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Guardian 'books you can't live without' meme (courtesy of shewhohashope) [Friday 20th April 2007 at 11:57 pm]
Thomas

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Guardian 'books you can't live without' meme (courtesy of shewhohashope).


These are the Guardian's 'Books you can't live without'.

Bold the ones you've read.
Italicise the books or series you've read parts of.

Pride and Prejudice - Jane Austen
The Lord of the Rings - JRR Tolkien
Jane Eyre - Charlotte Bronte
Harry Potter series - JK Rowling
To Kill a Mockingbird - Harper Lee (started reading this as part of English coursework. As with other books, I actually enjoyed it)
The Bible (I've probably read the whole Bible by now)
Wuthering Heights - Emily Bronte
Nineteen Eighty-Four - George Orwell
His Dark Materials - Philip Pullman
Great Expectations - Charles Dickens
Little Women - Louisa M Alcott
Tess of the d'Urbervilles - Thomas Hardy
Catch-22 - Joseph Heller
Complete Works of Shakespeare - William Shakespeare (it's the sort of writing that grows on you. It helps to see good productions of the plays as well)
Rebecca - Daphne Du Maurier
The Hobbit - JRR Tolkien (somewhere I have a sketch of Bag End I did many many years ago)
Birdsong - Sebastian Faulks
Catcher in the Rye - JD Salinger
The Time Traveler's Wife - Audrey Niffenegger
Middlemarch - George Eliot
Gone With The Wind - Margaret Mitchell
The Great Gatsby - F Scott Fitzgerald
Bleak House - Charles Dickens
War and Peace - Leo Tolstoy
The Hitch Hiker's Guide to the Galaxy - Douglas Adams
Brideshead Revisited - Evelyn Waugh
Crime and Punishment - Fyodor Dostoyevsky
Grapes of Wrath - John Steinbeck
Alice in Wonderland - Lewis Carroll ('twas brillig, and the slithy toves did gyre and gimble in the wabe. All mimsy were the borogroves, and the mome raths outgrabe...)
The Wind in the Willows - Kenneth Grahame
Anna Karenina - Leo Tolstoy
David Copperfield - Charles Dickens
Chronicles of Narnia - CS Lewis
Emma - Jane Austen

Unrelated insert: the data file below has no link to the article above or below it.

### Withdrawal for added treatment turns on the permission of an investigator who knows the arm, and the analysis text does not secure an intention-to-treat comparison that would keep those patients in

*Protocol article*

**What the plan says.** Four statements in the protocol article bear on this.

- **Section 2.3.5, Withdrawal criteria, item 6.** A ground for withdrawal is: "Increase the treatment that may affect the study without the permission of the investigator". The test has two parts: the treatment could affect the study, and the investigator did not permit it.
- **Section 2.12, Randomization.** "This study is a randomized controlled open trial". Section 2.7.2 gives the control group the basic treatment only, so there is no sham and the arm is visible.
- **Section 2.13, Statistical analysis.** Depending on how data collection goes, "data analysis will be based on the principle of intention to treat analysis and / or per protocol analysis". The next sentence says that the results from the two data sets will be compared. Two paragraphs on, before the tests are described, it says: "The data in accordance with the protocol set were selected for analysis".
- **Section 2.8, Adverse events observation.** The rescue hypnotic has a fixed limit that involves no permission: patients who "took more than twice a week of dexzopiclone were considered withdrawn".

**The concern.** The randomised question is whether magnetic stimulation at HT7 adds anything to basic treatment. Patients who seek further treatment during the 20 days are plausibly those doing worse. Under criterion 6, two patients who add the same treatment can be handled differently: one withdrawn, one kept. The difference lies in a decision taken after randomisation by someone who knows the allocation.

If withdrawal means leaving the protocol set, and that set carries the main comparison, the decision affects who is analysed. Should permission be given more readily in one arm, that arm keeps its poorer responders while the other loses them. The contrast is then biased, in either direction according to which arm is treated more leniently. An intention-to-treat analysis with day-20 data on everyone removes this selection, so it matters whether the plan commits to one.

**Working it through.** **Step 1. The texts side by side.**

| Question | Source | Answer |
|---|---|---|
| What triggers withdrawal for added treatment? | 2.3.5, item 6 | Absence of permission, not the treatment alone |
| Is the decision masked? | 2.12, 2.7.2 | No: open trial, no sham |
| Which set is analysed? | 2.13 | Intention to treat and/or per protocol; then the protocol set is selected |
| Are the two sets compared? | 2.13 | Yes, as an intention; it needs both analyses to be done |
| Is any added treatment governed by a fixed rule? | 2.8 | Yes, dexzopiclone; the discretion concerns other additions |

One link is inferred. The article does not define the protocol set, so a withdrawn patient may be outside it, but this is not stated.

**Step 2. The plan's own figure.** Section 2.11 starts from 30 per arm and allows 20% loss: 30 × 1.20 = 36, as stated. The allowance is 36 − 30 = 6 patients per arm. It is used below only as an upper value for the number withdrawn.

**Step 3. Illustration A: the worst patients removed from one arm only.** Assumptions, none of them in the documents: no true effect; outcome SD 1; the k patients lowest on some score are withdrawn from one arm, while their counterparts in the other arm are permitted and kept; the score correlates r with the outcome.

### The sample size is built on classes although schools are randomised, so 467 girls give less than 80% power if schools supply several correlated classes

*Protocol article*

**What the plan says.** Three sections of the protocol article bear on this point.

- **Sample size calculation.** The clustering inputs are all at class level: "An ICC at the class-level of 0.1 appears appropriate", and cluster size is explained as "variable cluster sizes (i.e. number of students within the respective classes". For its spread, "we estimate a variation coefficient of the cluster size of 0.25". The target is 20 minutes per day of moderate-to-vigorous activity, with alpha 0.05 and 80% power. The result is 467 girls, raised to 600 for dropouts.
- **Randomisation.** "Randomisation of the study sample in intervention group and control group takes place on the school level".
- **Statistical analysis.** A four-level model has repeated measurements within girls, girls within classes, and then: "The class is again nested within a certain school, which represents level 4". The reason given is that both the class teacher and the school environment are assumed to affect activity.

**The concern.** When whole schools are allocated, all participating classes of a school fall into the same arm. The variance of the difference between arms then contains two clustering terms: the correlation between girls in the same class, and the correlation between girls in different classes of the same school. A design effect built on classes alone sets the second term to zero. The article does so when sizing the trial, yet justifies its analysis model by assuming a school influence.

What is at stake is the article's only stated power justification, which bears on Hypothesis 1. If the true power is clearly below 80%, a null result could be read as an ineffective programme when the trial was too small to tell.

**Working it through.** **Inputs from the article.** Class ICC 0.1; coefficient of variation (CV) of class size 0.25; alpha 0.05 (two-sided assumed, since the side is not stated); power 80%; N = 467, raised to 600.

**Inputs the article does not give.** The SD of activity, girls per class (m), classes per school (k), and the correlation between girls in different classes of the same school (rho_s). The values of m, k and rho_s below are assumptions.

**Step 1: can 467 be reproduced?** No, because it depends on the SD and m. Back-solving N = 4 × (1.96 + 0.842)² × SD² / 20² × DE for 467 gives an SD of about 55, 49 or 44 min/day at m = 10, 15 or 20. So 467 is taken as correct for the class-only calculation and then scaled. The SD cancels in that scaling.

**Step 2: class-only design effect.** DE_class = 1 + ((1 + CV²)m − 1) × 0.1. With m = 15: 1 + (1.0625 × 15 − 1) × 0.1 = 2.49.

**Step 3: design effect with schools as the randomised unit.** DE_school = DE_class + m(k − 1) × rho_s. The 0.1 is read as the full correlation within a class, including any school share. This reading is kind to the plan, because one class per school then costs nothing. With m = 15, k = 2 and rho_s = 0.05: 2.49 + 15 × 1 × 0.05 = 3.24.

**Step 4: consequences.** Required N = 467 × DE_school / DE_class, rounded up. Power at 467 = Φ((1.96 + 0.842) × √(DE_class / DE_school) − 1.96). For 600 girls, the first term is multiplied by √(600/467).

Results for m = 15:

Persuasion - Jane Austen
The Lion, The Witch and The Wardrobe - CS Lewis
The Kite Runner - Khaled Hosseini
Captain Corelli's Mandolin - Louis de Bernières
Memoirs of a Geisha - Arthur Golden
Winnie the Pooh - AA Milne
Animal Farm - George Orwell
The Da Vinci Code - Dan Brown
One Hundred Years of Solitude - Gabriel Garcia Marquez
A Prayer for Owen Meaney - John Irving
The Woman in White - Wilkie Collins
Anne of Green Gables - LM Montgomery
Far From The Madding Crowd - Thomas Hardy
The Handmaid's Tale - Margaret Atwood
Lord of the Flies - William Golding
Atonement - Ian McEwan
Life of Pi - Yann Martel
Dune - Frank Herbert
Cold Comfort Farm - Stella Gibbons
Sense and Sensibility - Jane Austen
A Suitable Boy - Vikram Seth
The Shadow of the Wind - Carlos Ruiz Zafon
A Tale Of Two Cities - Charles Dickens
Brave New World - Aldous Huxley
The Curious Incident of the Dog in the Night-time - Mark Haddon
Love In The Time Of Cholera - Gabriel Garcia Marquez
Of Mice and Men - John Steinbeck
Lolita - Vladimir Nabokov
The Secret History - Donna Tartt
The Lovely Bones - Alice Sebold
Count of Monte Cristo - Alexandre Dumas
On The Road - Jack Kerouac
Jude the Obscure - Thomas Hardy
Bridget Jones's Diary - Helen Fielding
Midnight's Children - Salman Rushdie
Moby Dick - Herman Melville
Oliver Twist - Charles Dickens
Dracula - Bram Stoker
The Secret Garden - Frances Hodgson Burnett
Notes From A Small Island - Bill Bryson
Ulysses - James Joyce
The Bell Jar - Sylvia Plath
Swallows and Amazons - Arthur Ransome (this was one of the main books of my childhood, and is one of my favourite series of all.)
Germinal - Emile Zola
Vanity Fair - William Makepeace Thackeray
Possession - AS Byatt
A Christmas Carol - Charles Dickens
Cloud Atlas - David Mitchell
The Color Purple - Alice Walker
The Remains of the Day - Kazuo Ishiguro
Madame Bovary - Gustave Flaubert
A Fine Balance - Rohinton Mistry
Charlotte's Web - EB White
The Five People You Meet In Heaven - Mitch Alborn
Adventures of Sherlock Holmes - Sir Arthur Conan Doyle
The Faraway Tree Collection - Enid Blyton
Heart of Darkness - Joseph Conrad
The Little Prince - Antoine de Saint-Exupery
The Wasp Factory - Iain Banks
Watership Down - Richard Adams (I only actually read this a couple of years ago, in response to a few postings on a forum. Good book)
A Confederacy of Dunces - John Kennedy Toole
A Town Like Alice - Nevil Shute
The Three Musketeers - Alexandre Dumas (only seen the film)
Hamlet - William Shakespeare
Charlie and the Chocolate Factory - Roald Dahl
Les Misérables - Victor Hugo


There's quite a number that I've not read. I'm also suprised at what's not listed - obviously there's a lot more books, but one that stands out to me is Susan Cooper's Dark is Rising sequence. That I think may be my favourite series of all, and Greenwitch possibly my favourite book of all. I have always loved Cornwall, and when reading it I can actually visualise the surroundings. The funny little room in the Grey House, with the little porthole of a window, reminds me of somewhere. If only I knew where...
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